Hot forging can serve to tailor the service properties of met-als through microstructure evolution, in addition to alteringtheir shape [1, 2]. On the one hand, an optimal design schemefor hot forging must ensure the required shape and size; on theother hand, the most important issue in forging is that the forg-ing scheme must meet the parts made in respect of their perfor-mance requirements such as strength and toughness as well asresistance to corrosion, etc., of high temperature parts, as wellas the high-temperature tensile properties of performance, creepresistance and thermal fatigue properties. Metallography hasindicated that grain size has a decisive effect on the abovemechanical properties of the forgings after the chemical compo-sition of the specific raw material has been determined, withregard to such as large power-station turbine rotors [3] andaeronautical blades [4]. In most metals and alloys, the grain sizeof forgings are mainly determined by forging and heat-treatingprocesses, where a fine-grained microstructure produced byforging plays a key role in obtaining a fine-grained microstruc-ture in the following heat-treatment process. Therefore, study ofmicrostructural evolution during the forging process, and fur-thermore, prediction of the grain-size distribution of forgings,have important practical significance. This has become a veryimportant consideration in the design and optimization of aforging scheme: it is also the cutting edge research in the field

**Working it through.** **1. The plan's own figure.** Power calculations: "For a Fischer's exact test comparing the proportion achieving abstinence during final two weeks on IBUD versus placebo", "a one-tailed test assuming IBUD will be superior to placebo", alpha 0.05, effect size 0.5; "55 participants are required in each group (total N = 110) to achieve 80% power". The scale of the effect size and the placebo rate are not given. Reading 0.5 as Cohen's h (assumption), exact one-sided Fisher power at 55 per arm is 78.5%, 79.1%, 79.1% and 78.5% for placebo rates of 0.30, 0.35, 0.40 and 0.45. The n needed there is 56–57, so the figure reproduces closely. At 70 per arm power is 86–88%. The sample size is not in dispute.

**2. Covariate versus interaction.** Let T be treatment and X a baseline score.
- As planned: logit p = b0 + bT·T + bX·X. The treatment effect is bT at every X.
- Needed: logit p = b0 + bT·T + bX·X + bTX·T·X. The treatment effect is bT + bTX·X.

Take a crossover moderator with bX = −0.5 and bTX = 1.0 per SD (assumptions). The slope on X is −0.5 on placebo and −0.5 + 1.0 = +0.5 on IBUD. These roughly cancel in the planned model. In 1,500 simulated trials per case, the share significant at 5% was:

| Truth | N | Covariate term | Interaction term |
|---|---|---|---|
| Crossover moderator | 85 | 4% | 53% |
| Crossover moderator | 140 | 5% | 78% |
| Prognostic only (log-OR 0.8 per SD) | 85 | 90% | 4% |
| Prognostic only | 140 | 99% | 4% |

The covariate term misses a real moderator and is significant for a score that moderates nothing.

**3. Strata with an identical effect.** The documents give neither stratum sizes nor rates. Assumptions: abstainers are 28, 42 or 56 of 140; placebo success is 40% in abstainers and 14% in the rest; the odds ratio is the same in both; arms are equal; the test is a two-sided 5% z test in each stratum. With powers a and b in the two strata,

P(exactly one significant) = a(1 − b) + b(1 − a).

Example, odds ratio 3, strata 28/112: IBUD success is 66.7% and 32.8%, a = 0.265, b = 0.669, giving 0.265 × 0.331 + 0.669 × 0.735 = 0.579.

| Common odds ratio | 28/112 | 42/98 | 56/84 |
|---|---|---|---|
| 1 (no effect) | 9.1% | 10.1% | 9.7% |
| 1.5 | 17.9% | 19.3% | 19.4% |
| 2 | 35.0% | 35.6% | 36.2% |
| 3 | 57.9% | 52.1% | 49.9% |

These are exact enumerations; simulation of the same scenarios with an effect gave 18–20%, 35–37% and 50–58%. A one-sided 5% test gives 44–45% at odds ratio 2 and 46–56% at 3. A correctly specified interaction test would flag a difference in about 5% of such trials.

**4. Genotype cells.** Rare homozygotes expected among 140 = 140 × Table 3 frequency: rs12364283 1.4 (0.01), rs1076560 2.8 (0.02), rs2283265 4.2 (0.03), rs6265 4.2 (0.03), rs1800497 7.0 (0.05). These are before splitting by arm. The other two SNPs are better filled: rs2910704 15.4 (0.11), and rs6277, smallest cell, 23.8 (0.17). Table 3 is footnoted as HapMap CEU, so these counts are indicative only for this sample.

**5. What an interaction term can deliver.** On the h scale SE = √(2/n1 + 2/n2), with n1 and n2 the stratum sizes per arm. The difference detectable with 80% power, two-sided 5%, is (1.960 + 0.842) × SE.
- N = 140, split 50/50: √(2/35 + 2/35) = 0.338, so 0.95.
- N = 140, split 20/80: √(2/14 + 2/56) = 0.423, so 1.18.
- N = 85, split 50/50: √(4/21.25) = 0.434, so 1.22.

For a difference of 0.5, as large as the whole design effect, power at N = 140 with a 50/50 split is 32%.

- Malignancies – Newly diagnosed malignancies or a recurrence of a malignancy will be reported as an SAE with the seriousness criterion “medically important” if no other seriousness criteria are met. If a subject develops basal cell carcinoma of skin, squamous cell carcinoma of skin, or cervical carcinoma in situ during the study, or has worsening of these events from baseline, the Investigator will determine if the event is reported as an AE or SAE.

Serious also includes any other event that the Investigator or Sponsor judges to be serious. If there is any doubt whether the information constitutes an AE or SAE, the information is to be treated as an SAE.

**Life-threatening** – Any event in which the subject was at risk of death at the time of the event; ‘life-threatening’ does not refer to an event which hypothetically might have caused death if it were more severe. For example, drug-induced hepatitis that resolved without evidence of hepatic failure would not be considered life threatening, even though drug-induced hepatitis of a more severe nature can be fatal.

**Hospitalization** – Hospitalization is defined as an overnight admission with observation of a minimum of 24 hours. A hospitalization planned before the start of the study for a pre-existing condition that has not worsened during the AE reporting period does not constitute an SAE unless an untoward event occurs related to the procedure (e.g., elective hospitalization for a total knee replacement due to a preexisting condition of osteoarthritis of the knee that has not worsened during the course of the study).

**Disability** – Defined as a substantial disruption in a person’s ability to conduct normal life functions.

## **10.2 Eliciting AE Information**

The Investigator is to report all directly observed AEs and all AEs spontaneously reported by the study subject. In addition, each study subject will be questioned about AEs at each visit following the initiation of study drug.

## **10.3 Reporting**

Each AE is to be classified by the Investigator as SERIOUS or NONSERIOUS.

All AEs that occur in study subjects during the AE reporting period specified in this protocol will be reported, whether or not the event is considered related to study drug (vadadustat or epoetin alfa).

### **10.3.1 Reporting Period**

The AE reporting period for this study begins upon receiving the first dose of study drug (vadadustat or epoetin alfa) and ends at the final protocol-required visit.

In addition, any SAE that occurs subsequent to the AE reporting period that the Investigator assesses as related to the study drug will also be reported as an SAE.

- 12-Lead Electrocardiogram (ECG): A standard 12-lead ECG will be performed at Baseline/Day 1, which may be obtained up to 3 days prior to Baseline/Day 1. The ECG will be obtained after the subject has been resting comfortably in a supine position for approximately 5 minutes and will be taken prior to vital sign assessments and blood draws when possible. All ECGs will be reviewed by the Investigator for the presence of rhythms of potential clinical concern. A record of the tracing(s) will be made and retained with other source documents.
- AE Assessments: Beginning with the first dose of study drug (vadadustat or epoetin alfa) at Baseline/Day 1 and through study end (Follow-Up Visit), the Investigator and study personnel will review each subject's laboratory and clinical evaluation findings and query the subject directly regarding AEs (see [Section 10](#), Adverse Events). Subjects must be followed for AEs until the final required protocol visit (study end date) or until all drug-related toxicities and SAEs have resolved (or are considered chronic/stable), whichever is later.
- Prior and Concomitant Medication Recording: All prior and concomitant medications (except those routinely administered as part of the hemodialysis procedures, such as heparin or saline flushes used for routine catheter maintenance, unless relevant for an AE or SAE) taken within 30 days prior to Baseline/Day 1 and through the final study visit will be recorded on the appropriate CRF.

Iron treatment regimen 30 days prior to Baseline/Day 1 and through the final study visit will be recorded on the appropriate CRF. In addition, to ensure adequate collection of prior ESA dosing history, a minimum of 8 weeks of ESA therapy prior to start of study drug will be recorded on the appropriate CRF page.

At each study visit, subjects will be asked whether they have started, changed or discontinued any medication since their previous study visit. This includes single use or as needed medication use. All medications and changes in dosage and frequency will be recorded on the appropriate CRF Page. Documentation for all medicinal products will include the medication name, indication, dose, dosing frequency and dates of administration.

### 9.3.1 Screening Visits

of thermal processing and significantly affects the future devel-opments in this field.